The GIFs that keep on giving

Takeaways and resources from an introduction to visual journalism assignment

By William Love, Sandpoint High School

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Grantland won my attention.

During a recent visit to the sports and pop culture site, I had to pause for what seemed like an eternity, but was probably only about 30 seconds. What caught my eye? Two beautiful GIFs that were the thumbnail images for stories.

The first story was about Steve Prefontaine. The second dealt with The Rock’s (or is it Dwayne Johnson?) latest action movie San Andreas.

I especially liked the Prefountaine GIF, with an illustrated version of  the icon running past a variety of scenes. The piece is the work of David Antonio Perezcassar, who has a collection of whimsical and instructional GIFs on his website that are worth checking out. (Teachers, I recommend you visit the site before scrolling through it in class.)

Discovering Grantland’s GIFs occurred a couple of day after I spent some time on GIFs with my Journalism II class. Their assignment was inspired by a Wired article about a 9 Squares challenge to design a GIF that consisted of just four colors and could not exceed 3 seconds.

My students used Photoshop to create their GIFs, and they followed a tutorial by Brian D’Alessandro that I have used before in class. I also provided them a palette of eight colors that they could select four colors from to use. (Side note: We talked for 5-10 minutes about color palettes and I showed them the Adobe Kuler app. They also learned how to save a new color swatch in Photoshop.) Finally, I had them use the 3-second rule for their final product.

This was the first time the students have really used Photoshop in this particular class, so I wasn’t expecting much. As they always do, though, the students managed to create some amazing media — especially when you consider they were learning on the fly and basically had less than an hour to create their GIF.

Here are some examples:

GIFBird_55661d046bc27Flowers

PaintballFlowerArrow

TAKEAWAYS

  • Producing a GIF is not as hard as it might seem, so give it a try. One thing I love about being a journalism teacher is that I’m always learning and have the opportunity to try forms of media I never worked with as a newspaper reporter. Unfortunately, my GIF is not nearly as good as those produced by the students.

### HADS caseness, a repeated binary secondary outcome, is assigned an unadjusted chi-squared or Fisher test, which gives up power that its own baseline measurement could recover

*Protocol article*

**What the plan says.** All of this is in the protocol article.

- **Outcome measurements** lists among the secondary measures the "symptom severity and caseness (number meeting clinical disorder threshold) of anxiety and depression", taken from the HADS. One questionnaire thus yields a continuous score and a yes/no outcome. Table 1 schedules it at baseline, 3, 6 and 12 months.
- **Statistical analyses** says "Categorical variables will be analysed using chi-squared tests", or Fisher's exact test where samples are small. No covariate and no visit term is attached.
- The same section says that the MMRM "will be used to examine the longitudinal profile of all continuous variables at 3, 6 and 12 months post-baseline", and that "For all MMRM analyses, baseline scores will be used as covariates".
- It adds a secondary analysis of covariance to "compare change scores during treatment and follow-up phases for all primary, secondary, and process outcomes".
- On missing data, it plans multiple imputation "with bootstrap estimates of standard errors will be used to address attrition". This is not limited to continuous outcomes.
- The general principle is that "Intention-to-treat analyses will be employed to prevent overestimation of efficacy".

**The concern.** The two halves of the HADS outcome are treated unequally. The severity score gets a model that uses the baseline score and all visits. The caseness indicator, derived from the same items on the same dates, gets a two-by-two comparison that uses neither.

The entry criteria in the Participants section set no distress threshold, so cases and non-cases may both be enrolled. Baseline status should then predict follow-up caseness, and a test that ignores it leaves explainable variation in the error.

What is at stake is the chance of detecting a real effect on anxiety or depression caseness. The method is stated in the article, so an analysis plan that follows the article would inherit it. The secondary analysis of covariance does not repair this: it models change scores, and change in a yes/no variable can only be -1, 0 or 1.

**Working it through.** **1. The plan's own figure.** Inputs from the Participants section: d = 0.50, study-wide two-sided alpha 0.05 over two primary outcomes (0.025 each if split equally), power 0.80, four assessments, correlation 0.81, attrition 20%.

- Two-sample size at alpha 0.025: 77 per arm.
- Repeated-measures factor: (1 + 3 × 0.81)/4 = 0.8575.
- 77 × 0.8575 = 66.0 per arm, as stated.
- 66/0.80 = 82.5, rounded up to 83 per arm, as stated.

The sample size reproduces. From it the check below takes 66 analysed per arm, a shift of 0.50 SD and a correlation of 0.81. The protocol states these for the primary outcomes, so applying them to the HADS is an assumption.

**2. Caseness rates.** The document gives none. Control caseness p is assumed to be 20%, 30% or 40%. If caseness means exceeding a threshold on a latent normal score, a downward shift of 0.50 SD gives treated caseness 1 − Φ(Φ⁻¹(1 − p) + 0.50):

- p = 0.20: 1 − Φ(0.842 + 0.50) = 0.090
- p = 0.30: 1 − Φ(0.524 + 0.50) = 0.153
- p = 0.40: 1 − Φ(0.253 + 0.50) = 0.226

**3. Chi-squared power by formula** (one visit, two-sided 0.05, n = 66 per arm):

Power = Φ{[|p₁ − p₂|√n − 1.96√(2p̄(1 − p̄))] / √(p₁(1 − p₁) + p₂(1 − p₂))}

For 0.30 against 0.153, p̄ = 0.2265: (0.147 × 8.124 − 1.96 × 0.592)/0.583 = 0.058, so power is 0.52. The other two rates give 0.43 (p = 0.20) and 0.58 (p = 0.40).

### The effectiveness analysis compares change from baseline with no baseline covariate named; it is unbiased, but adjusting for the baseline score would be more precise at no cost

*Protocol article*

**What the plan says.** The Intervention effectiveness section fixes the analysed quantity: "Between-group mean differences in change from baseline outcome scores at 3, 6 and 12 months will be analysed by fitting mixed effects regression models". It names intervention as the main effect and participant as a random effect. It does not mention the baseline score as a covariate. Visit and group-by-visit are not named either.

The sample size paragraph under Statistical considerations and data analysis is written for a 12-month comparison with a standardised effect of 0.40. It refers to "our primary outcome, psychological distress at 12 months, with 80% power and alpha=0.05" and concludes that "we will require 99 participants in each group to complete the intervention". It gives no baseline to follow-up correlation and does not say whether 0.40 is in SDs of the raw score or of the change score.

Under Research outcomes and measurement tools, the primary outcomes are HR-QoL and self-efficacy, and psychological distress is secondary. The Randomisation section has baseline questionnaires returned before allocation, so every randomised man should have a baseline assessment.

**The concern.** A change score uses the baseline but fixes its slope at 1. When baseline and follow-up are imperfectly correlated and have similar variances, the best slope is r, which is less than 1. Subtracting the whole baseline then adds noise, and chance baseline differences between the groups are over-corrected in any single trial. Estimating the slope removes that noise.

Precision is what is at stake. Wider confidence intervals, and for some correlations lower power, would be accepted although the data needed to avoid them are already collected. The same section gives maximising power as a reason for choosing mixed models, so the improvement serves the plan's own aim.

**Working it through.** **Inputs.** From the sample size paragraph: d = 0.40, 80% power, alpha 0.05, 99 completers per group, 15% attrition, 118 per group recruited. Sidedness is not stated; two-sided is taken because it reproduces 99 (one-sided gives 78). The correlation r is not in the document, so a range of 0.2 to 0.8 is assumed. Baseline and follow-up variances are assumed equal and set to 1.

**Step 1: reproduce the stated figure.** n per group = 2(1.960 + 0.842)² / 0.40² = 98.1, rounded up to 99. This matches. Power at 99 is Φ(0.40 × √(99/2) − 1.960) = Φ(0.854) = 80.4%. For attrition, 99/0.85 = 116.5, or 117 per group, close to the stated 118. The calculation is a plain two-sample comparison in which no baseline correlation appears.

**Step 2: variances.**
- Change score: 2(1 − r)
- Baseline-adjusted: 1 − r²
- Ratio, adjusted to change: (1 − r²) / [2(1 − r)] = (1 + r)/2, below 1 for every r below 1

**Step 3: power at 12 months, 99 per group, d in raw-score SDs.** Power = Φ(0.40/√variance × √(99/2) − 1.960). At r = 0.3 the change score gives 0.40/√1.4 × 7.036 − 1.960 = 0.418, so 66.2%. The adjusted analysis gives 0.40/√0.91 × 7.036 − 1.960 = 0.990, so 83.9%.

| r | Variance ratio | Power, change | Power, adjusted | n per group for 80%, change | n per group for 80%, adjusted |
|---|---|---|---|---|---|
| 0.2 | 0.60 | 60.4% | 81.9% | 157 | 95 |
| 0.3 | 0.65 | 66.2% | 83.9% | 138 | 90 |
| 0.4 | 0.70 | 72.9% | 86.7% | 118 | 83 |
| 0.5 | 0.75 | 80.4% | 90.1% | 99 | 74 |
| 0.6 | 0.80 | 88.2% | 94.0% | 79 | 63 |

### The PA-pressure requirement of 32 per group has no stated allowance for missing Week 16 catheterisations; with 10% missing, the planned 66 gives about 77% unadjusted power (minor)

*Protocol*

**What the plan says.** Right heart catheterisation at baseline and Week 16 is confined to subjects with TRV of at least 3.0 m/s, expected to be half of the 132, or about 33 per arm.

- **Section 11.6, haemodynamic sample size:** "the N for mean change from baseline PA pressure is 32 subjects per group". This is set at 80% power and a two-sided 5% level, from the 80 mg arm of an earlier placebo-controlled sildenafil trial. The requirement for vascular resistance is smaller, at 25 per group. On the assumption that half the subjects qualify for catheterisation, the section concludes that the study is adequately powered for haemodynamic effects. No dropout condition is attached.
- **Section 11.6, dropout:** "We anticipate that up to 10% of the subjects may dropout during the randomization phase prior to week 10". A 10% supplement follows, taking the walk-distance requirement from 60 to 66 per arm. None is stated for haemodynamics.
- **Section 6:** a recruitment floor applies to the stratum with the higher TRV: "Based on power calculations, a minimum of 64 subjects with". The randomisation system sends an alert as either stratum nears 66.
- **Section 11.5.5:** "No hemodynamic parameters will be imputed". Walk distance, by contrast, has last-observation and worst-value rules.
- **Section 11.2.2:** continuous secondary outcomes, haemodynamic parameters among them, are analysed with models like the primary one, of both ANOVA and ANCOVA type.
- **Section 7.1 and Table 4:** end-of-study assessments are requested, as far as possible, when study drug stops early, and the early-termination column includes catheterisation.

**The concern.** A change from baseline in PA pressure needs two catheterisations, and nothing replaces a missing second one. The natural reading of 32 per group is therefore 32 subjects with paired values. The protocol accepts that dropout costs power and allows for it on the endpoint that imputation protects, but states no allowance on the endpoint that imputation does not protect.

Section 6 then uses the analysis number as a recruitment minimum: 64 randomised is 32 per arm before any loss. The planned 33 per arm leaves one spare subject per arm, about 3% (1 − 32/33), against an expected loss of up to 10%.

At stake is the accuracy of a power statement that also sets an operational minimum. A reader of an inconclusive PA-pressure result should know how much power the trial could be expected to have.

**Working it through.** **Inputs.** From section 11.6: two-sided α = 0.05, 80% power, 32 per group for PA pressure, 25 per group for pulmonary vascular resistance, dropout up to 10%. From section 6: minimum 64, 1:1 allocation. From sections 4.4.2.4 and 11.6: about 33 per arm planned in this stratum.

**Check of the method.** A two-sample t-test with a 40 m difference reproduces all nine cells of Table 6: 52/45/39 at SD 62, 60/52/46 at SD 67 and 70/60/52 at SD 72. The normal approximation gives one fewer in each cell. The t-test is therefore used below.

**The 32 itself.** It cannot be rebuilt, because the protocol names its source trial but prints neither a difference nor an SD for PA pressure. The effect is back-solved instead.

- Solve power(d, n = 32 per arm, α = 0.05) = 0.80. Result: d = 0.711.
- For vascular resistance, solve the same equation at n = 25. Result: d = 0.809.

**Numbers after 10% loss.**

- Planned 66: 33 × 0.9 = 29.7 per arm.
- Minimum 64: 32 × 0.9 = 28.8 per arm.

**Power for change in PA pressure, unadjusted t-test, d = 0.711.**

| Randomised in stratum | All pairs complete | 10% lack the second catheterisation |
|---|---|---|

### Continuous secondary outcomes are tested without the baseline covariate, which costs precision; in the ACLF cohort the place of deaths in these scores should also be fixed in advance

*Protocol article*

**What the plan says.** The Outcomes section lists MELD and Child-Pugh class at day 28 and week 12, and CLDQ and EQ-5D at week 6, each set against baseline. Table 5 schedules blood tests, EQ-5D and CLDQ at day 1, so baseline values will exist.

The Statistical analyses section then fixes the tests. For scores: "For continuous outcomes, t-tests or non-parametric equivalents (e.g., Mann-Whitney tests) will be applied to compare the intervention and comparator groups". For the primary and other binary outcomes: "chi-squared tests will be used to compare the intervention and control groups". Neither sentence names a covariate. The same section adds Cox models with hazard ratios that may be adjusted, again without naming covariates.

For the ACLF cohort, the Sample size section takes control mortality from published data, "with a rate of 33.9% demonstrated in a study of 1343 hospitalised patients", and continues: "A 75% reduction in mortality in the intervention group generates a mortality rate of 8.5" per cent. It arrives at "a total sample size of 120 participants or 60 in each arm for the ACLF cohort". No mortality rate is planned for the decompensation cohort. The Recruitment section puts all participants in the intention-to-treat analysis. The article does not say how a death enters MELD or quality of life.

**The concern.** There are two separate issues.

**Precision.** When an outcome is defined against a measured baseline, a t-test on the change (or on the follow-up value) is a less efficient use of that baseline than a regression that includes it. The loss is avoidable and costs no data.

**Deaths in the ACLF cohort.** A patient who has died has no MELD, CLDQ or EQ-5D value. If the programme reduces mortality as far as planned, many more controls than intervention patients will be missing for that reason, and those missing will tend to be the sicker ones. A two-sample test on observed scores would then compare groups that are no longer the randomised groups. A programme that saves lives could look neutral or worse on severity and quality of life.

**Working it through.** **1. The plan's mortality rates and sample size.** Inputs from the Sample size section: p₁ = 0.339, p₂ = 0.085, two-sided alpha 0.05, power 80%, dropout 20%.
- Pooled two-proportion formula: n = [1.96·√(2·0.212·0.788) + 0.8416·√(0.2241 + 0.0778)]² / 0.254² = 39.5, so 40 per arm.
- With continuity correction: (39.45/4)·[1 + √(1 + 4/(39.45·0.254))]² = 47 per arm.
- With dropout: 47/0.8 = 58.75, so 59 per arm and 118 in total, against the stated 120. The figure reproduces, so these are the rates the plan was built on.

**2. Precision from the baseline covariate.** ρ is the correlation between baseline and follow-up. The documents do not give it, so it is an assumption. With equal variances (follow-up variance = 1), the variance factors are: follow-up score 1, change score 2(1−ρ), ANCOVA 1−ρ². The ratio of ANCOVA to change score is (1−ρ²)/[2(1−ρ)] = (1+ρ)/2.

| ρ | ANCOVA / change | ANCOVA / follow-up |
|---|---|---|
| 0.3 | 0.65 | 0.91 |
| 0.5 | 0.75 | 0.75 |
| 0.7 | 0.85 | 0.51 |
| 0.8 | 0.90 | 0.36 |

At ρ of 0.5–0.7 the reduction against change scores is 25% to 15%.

• If you already do some GIF lessons or want to add a lesson for the first time, you should consider reading “GIFs in News: More than just LOL” from the American Journalism Review and “Illustrated Journalism” from ColumbiaVisuals.com. I found these resources after doing this activity in my class. Next year, I will drive home the point that GIFs are a storytelling devices that can enhance an article. As the reporter points out in the second article, there are some stories that you can’t get photos or video for.
  • Last week, SNO (@schoolnewspaper) tweeted a link to a terrific resource from Sarah Niles on the state of animated GIFs in visual journalism.  I can’t wait to spend some more time checking this out.
  • I am very lucky to get to work with several talented artists next year on the Cedar Post staff. My challenge to them is to produce GIFs at the level of Perezcassar’s work for SHSCedarPost.com. They might reach that. They might not. But at least they have a challenge.
  • I realized in preparing the Journalism II students for this assignment that I didn’t mention that they need to save each “frame” in Photoshop. Several students were confused in the beginning until I showed them that they need to save a file for each new action.
  • I loved the storytelling I saw in most of the GIFs. While they were simple stories, the students still managed to convey it in 3 seconds or less.

EDITOR’S NOTE: William Love is a journalism teacher and the adviser of the Cedar Post at Sandpoint High School. Give him a follow on Twitter or Instagram (@welove3).

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